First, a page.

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The Scotch-Irish: A Social History Paperback

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Frequently Bought Together

The Scotch-Irish: A Social History + Born Fighting: How the Scots-Irish Shaped America + From Ulster to Carolina: The Migration of the Scotch-Irish to Southwestern North Carolina
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Product Details

  • Paperback: 397 pages
  • Publisher: The University of North Carolina Press; Reprint edition (August 30, 1989)
  • Language: English
  • ISBN-10: 0807842591
  • ISBN-13: 978-0807842591
  • Product Dimensions: 9 x 6 x 1 inches
  • Shipping Weight: 1.2 pounds (View shipping rates and policies)
  • Average Customer Review: 4.2 out of 5 stars  See all reviews (39 customer reviews)
  • Amazon Best Sellers Rank: #177,063 in Books (See Top 100 in Books)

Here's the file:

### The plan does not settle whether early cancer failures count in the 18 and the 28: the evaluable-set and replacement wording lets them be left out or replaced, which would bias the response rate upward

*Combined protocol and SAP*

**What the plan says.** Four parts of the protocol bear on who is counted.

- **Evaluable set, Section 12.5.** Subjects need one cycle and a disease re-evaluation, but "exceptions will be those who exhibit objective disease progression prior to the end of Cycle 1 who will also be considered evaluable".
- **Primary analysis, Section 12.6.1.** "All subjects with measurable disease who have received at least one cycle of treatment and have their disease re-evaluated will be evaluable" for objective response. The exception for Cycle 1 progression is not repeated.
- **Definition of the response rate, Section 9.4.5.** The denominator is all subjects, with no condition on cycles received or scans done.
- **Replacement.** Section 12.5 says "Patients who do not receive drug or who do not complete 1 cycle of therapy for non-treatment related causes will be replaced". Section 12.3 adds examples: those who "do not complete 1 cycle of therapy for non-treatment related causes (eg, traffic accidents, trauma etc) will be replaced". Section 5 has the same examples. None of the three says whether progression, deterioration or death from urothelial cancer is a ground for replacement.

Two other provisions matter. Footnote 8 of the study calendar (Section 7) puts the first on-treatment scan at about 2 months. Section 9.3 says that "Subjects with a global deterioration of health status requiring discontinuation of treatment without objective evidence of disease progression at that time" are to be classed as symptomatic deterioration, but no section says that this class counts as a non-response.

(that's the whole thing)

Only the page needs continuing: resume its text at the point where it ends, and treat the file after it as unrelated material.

Editorial Reviews


A most readable contribution to the growing body of sophisticated literature on immigration in the colonial period.

Pennsylvania Magazine of History and Biography

Work . . . of such merit that it should supersede most of its predecessors.

Mississippi Valley Historical Review

Shrewd and novel speculations on frontier society and national character. . . . The best survey yet of the Scotch-Irish.

American Historical Review

This admirable book takes a fresh and frank look at the Scotch-Irish.

Journal of Presbyterian History

Clearly written and well organized. . . . Leyburn has provided the general reader with an extremely useful account.

North Carolina Historical Review

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Customer Reviews

The book is also very well written.
J. B. Pritchard
This an excellent tome on the history and society of the ulster scots.
The author's observations are even handed and well documented.
Upward Call

Most Helpful Customer Reviews

128 of 132 people found the following review helpful By Upward Call on July 11, 2000
Format: Paperback